Sarah Willis, First Lady of the French Horn | reviews, news & interviews
Sarah Willis, First Lady of the French Horn
Sarah Willis, First Lady of the French Horn
The Berlin Phil's only woman on brass goes solo
No woman has ever achieved a higher profile on the French horn than Sarah Willis. Why? It's not as if she is a renowned soloist. But she is the first and only woman to join the brass section of the world's most celebrated and widely followed orchestra. It will be no surprise if this Saturday the BBC cameras as usual pick her out from row upon row of Teutonic males in the second of the Berlin Philharmonic’s two Prom 2010 appearances. But in addition to her Berliner duties, this year Willis has stepped out from under the orchestra’s giant shadow for the first time.
She has recorded a CD of chamber music. Trio! is available on Musik Alexander, the bespoke label of Gebr. Alexander of Mainz who have been supplying horns to the Berlin Phil since time immemorial. It features three pieces for horn, violin and piano: Brahms’s incomparable trio; a transcription of Mozart’s quintet for horn, violin, two violas and cello – known as “das Leitgebische” in honour of Josef Leutgeb, the horn player for whom Mozart would later write the four concertos; and a playful bauble by Duvernoy. The CD also features Cordelia Höfer on piano and Kotowa Machida on violin. Read Graham Rickson’s rave review on theartsdesk here.
For those of us who follow the horn world, Willis’s emergence as a soloist is a surprising development. She has played in the Berlin Phil's wind ensembles before, and its horn ensembles - most notably on Opera!, a CD of operatic pieces recorded by the Berlin Philharmonic horn section in 2007 (pictured right). The instrument has few enough male soloists making a career in Europe or America, but female soloists have historically been thin on the ground. For 20 years Willis has been content to play second horn. Why has it taken her so long to step into the limelight?
The Horns of the Berlin Philharmonic perform Rossini's "La Danza", including a low horn solo from Sarah Willis
“There are so many wonderful pieces for the horn”, she says, “but somehow I ended up being an orchestral player specialising in the low range, so one gets out of the habit of playing solos. So for me to stand up and play a solo takes a lot of preparation - physically and mentally - and I always end up doubting myself, which is tiring and annoying. I wish I was different. But I have always loved to play the Brahms and the combination with Kotowa and Cordelia just works. They both are incredible chamber musicians and also breathe with me - luxury for a horn player. They can also play so powerfully that I never have to worry about drowning them out. We just decided to record it for ourselves.”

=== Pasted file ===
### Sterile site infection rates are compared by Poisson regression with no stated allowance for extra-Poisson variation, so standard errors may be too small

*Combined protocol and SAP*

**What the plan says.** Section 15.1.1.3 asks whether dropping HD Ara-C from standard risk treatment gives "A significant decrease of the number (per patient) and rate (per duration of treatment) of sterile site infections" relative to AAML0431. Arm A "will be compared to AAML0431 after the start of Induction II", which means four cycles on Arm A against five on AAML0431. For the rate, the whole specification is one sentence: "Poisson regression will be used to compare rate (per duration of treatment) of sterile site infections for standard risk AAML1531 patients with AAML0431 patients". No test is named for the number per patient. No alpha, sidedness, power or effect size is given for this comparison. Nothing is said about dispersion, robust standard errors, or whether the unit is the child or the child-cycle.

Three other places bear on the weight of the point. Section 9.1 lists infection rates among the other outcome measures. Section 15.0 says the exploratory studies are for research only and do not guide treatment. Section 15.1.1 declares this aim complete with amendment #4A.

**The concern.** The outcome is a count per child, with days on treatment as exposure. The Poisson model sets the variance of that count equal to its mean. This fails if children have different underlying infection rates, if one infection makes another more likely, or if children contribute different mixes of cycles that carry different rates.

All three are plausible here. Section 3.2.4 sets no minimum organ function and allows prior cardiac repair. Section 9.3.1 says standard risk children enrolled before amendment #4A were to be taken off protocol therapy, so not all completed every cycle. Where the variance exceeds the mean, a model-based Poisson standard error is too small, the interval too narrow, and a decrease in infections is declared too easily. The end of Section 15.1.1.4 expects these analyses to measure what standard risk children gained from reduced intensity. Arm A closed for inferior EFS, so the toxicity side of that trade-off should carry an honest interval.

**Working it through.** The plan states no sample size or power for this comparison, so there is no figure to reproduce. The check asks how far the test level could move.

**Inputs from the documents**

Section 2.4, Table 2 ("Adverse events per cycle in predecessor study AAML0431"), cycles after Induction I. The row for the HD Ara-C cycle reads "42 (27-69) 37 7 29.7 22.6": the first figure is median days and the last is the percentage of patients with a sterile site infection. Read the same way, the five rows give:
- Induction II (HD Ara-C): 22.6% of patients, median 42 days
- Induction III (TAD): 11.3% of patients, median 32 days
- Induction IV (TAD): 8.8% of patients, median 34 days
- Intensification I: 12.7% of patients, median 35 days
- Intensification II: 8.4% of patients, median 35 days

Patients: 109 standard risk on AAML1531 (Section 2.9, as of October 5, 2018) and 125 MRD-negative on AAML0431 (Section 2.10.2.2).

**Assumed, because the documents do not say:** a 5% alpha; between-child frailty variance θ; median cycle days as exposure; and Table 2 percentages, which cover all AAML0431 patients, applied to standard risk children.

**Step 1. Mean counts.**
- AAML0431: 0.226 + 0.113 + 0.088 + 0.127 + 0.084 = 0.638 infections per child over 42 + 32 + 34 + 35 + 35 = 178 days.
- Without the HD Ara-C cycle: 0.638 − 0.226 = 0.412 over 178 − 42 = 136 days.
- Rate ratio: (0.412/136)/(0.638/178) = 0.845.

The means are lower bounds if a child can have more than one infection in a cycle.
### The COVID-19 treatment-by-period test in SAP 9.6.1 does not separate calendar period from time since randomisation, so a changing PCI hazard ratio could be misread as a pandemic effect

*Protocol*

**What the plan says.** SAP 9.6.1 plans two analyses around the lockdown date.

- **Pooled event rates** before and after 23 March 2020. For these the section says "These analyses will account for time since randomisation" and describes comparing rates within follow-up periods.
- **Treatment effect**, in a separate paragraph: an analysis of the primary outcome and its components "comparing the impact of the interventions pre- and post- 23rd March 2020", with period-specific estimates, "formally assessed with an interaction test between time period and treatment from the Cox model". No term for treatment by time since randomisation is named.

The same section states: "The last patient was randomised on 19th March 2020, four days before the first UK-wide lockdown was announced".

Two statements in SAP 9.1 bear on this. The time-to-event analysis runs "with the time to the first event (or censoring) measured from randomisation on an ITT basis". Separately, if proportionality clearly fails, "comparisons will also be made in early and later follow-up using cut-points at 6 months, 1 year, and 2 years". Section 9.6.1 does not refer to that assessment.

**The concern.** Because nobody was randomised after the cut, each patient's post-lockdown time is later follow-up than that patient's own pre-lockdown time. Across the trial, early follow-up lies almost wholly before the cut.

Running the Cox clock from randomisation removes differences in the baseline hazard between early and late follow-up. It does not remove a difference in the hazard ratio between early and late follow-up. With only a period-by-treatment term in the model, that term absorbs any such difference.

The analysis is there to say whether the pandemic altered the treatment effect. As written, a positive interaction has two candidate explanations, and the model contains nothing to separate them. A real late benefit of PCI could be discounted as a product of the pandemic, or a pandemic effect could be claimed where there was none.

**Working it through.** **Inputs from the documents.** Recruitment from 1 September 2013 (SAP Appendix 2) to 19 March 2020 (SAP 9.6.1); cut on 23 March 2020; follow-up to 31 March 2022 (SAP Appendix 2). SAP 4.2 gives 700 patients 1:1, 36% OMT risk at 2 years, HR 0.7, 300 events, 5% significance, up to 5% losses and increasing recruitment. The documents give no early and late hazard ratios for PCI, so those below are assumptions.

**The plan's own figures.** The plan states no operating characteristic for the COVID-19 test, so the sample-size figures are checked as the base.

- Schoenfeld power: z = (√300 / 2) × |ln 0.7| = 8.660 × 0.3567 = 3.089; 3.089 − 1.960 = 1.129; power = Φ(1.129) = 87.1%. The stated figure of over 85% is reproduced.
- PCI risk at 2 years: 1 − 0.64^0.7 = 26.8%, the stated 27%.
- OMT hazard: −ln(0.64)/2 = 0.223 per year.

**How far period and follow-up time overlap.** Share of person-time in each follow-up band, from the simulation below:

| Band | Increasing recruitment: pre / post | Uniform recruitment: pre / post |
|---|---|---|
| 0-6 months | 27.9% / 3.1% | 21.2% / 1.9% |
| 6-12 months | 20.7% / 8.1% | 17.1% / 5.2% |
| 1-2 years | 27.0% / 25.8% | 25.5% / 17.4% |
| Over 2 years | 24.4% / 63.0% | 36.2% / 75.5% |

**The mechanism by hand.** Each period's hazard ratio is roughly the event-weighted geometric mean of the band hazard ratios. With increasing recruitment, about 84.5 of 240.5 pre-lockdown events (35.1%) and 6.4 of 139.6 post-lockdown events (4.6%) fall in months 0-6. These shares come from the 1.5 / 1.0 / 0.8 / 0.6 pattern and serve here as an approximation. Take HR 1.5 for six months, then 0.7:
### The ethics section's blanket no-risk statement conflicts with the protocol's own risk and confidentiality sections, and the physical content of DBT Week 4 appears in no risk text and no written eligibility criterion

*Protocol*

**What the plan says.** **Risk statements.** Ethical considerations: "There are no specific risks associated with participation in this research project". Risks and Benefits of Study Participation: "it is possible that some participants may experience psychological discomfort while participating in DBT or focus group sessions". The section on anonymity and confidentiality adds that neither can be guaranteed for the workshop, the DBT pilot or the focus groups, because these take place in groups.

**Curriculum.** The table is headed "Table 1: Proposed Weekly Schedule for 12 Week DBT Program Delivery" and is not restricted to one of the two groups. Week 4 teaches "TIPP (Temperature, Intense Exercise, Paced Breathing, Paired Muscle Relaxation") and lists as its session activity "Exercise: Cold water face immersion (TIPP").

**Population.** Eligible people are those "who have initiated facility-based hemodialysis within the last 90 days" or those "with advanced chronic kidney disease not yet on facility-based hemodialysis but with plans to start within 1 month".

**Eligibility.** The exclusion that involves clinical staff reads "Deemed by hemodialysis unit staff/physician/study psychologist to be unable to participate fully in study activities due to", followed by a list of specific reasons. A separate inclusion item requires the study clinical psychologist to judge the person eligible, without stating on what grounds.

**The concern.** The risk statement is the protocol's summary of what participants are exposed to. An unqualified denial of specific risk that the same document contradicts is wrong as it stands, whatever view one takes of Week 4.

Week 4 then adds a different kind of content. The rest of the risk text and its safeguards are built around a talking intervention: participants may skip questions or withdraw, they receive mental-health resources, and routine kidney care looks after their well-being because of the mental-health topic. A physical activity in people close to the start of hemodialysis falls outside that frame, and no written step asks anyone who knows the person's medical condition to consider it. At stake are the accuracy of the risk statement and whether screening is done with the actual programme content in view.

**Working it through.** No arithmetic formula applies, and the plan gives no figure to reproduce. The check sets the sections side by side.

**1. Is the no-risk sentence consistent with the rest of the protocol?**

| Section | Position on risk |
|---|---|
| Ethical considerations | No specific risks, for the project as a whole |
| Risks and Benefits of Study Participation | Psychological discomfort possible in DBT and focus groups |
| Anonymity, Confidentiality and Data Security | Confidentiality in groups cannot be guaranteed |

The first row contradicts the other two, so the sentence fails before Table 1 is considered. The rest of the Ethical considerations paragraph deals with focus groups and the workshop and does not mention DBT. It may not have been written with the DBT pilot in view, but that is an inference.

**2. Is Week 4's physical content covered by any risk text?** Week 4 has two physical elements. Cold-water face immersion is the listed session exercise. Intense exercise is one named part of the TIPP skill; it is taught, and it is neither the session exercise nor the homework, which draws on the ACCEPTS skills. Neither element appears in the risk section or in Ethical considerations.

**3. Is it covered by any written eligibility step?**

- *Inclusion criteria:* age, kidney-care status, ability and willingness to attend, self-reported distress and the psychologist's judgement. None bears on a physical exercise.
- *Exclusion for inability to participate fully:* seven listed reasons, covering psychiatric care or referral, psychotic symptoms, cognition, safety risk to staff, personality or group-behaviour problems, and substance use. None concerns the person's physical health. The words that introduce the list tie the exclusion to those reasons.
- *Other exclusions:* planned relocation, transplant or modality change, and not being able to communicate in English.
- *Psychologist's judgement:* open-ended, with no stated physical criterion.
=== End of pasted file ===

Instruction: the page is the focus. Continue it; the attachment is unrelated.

The Brahms trio has a particular place in the composer’s emotional biography. Brahms’s father played the horn for the Hamburg militia for 36 years, so young Johannes grew up with the sound of the natural horn in the house, and for all his life he would dismiss its cousin with new-fangled valves. He once referred to it as a “brass viola”. Brahms duly turned to the instrument for the purposes of lamentation. The death of his mother in 1865 inspired two works: A German Requiem, and the inexpressibly mournful horn trio. One morning soon after she died her son was walking in the Black Forest “and as I came to this spot”, he wrote in a letter, “the sun shone out and the subject immediately suggested itself”.
I was afraid I would start to doubt my interpretation if I listened to the many recordings“It is the trio every horn player wants to and should play. It's not only an incredible piece of music with a mixture of joy and deep sadness in it but it is also written perfectly for the horn: Brahms really knew how to show off the horn at its best. It is the most substantial piece of chamber music written for the horn in the 19th century. The combination of horn, violin and piano had never been used before so it was also an important step for our horn repertoire.”
Of the many recordings available, the ones that stand out are (of course) by Dennis Brain, also Wolfgang Tomboeck on the Vienna Philharmonic’s single F pumpenhorn and, on the valveless natural horn, the American soloist Lowell Greer. So how does anyone manage to say anything new? Willis was careful to give them a wide berth.